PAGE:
Czech Republic Magazine

On this Day, in 1805: Napoleon decimated the Russian and Austrian armies at Austerlitz

On December 2, 1805, the Grande Armée of Napoleon defeated a larger Russian and Austrian army led by Tsar Alexander I and Holy Roman Emperor Francis II at the Battle of Austerlitz. The so-called Battle of the Three Emperors precipitated the collapse of the Holy Roman Empire and set the stage for a near-decade of French domination on the European continent.

Europe had been in turmoil since the start of the French Revolutionary Wars in 1792, during which the newly-founded French Republic defeated two consecutive coalitions of European monarchies, hostile to the political developments in France.

By 1804, only Britain was left to face the rising French Empire of Napoleon Bonaparte, who had assembled a mighty force of 200,000 men with the intent of invading England.

War of the Third Coalition

With the balance of power in Europe shattered, intractable differences with the British meant that the French would soon face a Third Coalition. British Prime Minister William Pitt spent the following year in a flurry of diplomatic activity geared towards forming a new allied front against France. And in April 1805, Great Britain and Russia signed an alliance, joined a few months later by Austria who, having been defeated twice in recent memory by France, was keen on revenge.

By August 1805, Napoleon had realized that the strategic situation had changed fundamentally. Facing a potential invasion from his continental enemies, he decided to strike first and turned his army’s sights from the English Channel to the Rhine. His basic objective was to destroy the isolated Austrian armies in Southern Germany before their Russian allies could arrive.

In September, after great secrecy and feverish marching, the Grande Armée of Napoleon began to cross the Rhine on a front of 260 km. With the greater part of the Austrian army gathered at the fortress of Ulm in Swabia, the French army performed an elaborate wheeling movement that outflanked the Austrian positions, captured the entire Austrian army, and forced the Austrian commander to surrender.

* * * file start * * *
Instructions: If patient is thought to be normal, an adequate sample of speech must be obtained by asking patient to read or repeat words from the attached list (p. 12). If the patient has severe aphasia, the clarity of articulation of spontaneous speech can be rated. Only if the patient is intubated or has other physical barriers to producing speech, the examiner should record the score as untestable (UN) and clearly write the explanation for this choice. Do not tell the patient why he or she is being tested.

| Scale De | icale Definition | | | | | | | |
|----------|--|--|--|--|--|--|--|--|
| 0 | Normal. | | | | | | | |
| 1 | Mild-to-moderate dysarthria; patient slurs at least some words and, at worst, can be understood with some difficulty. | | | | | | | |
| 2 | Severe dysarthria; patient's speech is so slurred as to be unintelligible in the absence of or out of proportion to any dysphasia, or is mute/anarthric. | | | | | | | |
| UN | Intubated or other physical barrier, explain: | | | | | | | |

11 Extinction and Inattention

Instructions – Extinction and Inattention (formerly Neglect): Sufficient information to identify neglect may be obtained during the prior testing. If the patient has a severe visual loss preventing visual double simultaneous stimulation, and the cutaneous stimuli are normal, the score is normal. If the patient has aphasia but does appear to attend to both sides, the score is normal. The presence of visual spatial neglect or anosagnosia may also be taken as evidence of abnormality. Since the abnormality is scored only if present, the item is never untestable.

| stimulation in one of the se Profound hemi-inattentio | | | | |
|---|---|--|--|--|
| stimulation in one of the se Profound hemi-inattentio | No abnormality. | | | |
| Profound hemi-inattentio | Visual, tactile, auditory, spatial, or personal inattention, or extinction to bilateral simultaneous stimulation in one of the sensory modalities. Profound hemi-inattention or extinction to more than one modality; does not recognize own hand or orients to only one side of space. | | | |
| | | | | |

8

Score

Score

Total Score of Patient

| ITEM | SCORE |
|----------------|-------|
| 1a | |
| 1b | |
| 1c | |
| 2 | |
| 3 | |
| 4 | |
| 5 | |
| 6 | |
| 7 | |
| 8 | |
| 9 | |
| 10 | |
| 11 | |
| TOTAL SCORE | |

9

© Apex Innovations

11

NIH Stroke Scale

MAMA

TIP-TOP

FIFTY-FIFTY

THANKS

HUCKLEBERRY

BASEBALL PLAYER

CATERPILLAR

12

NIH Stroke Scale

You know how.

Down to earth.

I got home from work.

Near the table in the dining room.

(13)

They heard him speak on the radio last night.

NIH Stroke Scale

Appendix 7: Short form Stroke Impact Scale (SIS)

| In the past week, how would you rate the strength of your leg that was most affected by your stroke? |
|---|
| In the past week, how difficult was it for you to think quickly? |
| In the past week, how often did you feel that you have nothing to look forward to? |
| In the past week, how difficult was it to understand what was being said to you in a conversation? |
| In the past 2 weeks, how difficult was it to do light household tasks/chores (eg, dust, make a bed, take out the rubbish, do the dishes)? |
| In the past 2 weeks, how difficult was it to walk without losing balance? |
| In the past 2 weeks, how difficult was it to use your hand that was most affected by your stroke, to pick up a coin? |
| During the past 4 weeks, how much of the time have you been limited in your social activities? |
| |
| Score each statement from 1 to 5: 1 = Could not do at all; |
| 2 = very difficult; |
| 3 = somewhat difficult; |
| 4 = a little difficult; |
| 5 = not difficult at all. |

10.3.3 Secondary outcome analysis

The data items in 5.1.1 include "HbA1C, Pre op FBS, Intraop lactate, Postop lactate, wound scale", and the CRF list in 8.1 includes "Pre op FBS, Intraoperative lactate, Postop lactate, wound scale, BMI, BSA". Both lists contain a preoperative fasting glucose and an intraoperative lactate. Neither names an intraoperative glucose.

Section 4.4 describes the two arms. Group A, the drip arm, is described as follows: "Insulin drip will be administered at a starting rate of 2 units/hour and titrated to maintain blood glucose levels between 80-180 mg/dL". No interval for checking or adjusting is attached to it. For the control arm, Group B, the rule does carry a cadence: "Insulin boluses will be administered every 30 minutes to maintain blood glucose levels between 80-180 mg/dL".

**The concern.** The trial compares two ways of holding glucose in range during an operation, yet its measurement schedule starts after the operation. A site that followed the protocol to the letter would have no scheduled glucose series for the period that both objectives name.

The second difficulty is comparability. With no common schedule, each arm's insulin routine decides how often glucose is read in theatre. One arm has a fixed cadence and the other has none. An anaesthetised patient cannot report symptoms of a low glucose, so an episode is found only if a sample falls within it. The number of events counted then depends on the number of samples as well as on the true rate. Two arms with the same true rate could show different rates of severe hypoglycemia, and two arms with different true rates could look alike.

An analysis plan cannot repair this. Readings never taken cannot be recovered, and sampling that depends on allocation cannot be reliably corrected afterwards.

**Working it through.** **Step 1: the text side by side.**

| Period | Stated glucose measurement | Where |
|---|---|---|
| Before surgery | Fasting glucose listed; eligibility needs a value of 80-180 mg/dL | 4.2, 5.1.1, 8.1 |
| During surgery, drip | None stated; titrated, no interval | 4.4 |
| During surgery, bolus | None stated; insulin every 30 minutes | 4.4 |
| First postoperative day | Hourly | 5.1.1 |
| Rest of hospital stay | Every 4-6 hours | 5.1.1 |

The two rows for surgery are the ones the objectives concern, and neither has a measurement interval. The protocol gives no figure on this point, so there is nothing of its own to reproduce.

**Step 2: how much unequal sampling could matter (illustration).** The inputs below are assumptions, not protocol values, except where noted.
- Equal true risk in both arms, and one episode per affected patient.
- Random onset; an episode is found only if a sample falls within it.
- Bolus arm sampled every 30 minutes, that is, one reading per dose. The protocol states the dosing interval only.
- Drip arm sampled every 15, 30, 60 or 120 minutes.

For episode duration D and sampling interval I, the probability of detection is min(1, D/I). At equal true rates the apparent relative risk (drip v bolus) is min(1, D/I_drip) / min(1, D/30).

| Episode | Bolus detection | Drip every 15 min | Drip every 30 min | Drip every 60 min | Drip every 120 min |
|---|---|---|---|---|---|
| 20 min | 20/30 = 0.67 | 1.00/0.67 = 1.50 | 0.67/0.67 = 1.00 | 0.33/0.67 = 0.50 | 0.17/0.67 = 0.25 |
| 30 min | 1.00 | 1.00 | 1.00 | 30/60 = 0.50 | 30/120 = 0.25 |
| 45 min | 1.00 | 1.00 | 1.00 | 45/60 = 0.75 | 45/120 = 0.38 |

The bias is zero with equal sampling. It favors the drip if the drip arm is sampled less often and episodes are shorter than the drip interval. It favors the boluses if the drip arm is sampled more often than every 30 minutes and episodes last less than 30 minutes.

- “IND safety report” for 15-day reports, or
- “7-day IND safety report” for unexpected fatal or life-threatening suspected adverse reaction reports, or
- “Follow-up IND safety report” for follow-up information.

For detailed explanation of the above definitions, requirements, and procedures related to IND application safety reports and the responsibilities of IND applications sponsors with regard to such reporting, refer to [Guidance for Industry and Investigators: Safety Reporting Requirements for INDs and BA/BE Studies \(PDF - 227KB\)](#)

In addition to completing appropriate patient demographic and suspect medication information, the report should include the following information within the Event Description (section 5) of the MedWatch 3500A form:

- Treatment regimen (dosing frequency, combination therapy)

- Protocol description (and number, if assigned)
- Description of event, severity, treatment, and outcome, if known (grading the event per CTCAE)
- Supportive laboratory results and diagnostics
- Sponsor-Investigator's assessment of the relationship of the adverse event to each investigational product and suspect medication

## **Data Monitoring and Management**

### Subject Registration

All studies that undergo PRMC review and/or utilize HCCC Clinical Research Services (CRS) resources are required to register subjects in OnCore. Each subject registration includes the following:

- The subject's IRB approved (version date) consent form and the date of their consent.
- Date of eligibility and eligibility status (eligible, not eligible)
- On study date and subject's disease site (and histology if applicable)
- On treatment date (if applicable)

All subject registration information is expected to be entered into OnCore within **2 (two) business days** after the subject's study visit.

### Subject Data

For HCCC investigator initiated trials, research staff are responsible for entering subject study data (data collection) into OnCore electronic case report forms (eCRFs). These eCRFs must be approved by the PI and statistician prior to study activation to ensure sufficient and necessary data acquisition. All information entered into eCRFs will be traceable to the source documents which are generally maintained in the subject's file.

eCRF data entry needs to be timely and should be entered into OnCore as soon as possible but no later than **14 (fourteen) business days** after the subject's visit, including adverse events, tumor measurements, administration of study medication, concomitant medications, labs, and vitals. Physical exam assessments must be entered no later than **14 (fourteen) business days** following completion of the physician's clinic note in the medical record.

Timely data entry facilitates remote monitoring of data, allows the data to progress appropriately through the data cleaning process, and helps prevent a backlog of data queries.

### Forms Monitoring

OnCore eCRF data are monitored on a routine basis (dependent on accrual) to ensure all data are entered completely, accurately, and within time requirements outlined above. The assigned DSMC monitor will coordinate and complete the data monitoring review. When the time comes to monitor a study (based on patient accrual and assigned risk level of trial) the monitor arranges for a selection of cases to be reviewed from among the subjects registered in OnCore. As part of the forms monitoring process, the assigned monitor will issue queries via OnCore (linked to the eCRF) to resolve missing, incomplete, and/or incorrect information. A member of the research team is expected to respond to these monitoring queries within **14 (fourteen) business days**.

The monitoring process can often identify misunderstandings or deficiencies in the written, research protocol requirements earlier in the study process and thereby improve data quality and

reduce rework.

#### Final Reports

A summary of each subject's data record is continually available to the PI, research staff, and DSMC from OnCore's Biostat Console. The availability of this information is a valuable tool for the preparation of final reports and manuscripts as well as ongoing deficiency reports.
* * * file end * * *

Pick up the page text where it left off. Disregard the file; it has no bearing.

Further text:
Following the Ulm Campaign, French forces managed to capture Vienna, which provided the French a huge bounty as they captured 100,000 muskets, 500 cannons and more importantly, the intact bridges across the Danube. It is at this critical juncture in the war that both Tsar Alexander I and Holy Roman Emperor Francis II, who had taken position in neighbouring Moravia, decided to engage Napoleon in battle.

The Battle of Austerlitz

Outnumbered and desperate to lure the Allies into an early engagement, the French Emperor started giving the impression that his army was weak and that he desired to negotiate peace. After sending an envoy to the Allied headquarters at Olmutz to deliver his message, while secretly examining the enemy’s forces, Napoleon dispatched a relatively small French contigent of 50,000 men to take Austerlitz and the Pratzen Heights, east of Brno.